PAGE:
- Secure important documents.
- Follow instructions. Listen to alerts and warnings, they are in place to keep you safe.
Using alert systems is crucial to being informed before and during flooding events, just as with any other disaster. Our alert systems page has resources for a number of alert options.
Although EMA doesn’t endorse any particular products, apps such as Riverapp and Rivercast provide alerts when specified rivers reach user defined water levels. These can be especially helpful for those who are typically affected by flooding from the Harpeth river.
Immediately After a Flood
- Stay informed. Check for updates on affected areas on our emergency updates page and check on the status and safety of your drinking water.
- Avoid floodwaters. Standing water can hide chemicals that can make you sick, power lines that can cause electrocution, storm drains where covers have been dislodged, and sharp debris.
- Avoid disaster areas. Your presence may hamper emergency operations.
- Pay attention to road closure and caution signs.
- Pay attention to authorities for information and instructions. Return home only when authorities say it is safe.
- Contact family and loved ones to let them know you’re okay.
- Report losses and take photos of damage to your property for flood insurance claims or for Public Assistance should the disaster merit a Presidential Declaration. Collect as much documentation as possible, and save all recovery-related receipts. Fill out our damage assessment survey.
- Clean up quickly. Don’t wait on aid from others to begin recovery. Air out your house; mold shows up within 24-48 hours of flooding. Drinking or exposure to contaminated water can infect wounds and make you sick. Wear protective gear while cleaning. It is recommended that people with asthma or other lung conditions should not enter buildings with indoor water leaks or mold growth that can be seen or smelled.
- Check for snakes and insects. Critters may have moved into your home during the flood.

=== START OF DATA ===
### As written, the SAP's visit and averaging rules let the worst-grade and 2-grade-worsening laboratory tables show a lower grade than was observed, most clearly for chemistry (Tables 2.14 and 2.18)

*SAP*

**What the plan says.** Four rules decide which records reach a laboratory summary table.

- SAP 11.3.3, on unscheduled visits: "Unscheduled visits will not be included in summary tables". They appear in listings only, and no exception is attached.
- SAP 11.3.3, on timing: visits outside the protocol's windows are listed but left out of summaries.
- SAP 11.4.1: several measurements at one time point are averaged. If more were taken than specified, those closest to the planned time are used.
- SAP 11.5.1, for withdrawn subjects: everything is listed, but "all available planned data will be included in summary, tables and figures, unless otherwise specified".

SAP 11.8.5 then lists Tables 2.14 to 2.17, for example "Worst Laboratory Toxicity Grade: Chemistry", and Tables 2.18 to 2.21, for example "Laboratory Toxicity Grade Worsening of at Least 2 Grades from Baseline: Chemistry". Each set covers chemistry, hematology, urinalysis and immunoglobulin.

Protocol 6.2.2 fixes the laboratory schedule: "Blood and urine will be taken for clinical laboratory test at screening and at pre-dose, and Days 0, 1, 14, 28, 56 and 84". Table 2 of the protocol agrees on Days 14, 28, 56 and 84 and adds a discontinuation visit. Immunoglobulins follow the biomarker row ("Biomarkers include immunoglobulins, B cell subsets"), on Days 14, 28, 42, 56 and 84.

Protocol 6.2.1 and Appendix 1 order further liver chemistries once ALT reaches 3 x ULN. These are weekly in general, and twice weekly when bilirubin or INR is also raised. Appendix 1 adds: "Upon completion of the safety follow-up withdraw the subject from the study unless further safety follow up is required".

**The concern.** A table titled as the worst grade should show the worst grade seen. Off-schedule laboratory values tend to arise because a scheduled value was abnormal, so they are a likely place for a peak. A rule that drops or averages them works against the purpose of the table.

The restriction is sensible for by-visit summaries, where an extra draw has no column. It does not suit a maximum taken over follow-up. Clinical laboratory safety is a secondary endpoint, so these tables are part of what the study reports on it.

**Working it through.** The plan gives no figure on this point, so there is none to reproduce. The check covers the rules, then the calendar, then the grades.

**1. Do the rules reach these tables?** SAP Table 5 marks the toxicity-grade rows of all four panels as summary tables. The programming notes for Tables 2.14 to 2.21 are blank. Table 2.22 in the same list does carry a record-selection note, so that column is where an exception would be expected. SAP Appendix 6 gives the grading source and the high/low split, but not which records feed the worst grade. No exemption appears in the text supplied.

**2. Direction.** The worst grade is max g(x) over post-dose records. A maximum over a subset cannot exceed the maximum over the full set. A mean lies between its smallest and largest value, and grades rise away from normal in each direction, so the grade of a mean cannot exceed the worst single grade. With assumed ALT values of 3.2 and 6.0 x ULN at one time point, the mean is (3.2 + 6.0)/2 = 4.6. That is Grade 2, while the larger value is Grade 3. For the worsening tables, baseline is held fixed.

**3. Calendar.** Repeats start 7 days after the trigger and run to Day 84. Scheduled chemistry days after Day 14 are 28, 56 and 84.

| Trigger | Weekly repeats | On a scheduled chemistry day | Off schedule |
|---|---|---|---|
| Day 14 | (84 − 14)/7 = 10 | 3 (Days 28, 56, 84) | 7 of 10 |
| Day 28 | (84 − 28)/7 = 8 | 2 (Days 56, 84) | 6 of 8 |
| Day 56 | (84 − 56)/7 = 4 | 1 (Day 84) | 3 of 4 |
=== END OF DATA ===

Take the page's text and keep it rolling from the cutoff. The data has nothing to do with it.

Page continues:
- Don’t bring your kids and pets home immediately. If possible, begin the recovery process without young children seeing the disaster damage, it may cause extra stress and trauma. Animal injuries often occur immediately after a disaster due to debris, and from being on edge due to extra stress.
- Keep away from power lines as these may still be or suddenly become energized.
- Use flashlights as extra light sources, no open flames.
Local Flood Risks
History of flood events in Williamson County
Floods in Williamson County are usually caused by excessive rainfall, and some areas in the county are more flood-prone than others. One of the easiest ways to identify areas that are flood-prone from rainfall is by reviewing the county flood maps.
Flooding may also be caused by other means such as failure to keep debris clear of culverts, creeks, streams, drainage ditches, drainage grates and other areas where water is designed to flow. Most of the streams and creeks in Williamson County are the responsibility of the property owner.
Williamson County has had many flood events in the past. National Oceanic and Atmosphere Administration (NOAA) has a user defined searchable online database of flood events occurring in the county, available here.
Small localized flood events are likely to occur several times a year in Williamson County. When 2-4 inches of rain are called for in Williamson County, the National Weather Service (NWS) is normally prompted to issue a flood watch. This is because localized flooding is often experienced throughout the county when rainfall is within this amount.
As seen with the May 2010 Tennessee Flood Event (DR-1909), it is possible for 20 inches or more of rainfall to amass within two days.
According to a NOAA Flood Risk Map, the majority of Tennessee was located in an “above average” risk of flooding zone during spring 2010. This proposed vulnerability is coupled with the fact that on average Tennessee usually receives over 50-60 inches of rainfall a year.
The Harpeth River
Flooding remains one of the biggest threats for Williamson County, due to the local Harpeth River and its branching creeks. According to the NWS Advanced Hydrologic Prediction Service, the Harpeth River near the city of Franklin reaches Flood Stage at 30 ft. The gauge for this measurement is located off Murfreesboro Road, near Pinkerton Park. In this area, even when Flood Stage is not reached, there are local impacts.
The Harpeth River also has impacts below the City of Franklin. The gauge location for this area is located off Hillsboro Rd and Judge Fulton Greer Park, and the flood stage here is 27 ft.
What is a 100-year flood?
Contrary to what it sounds like, a 100-year flood is not a flood that happens once every 100 years. To avoid confusion, the National Flood Insurance Program (NFIP) uses the term “base flood.” A 100-year base flood is as having a 1% chance of being reached or exceeded in any single year.
For example, during 30-year mortgage, a house sitting low enough may have a 26% chance of being hit by a 100-year flood, but a 96% that it will be hit by a 10-year flood. Compare those odds to the 1-2% chance that the house will catch fire during the same 30-year mortgage.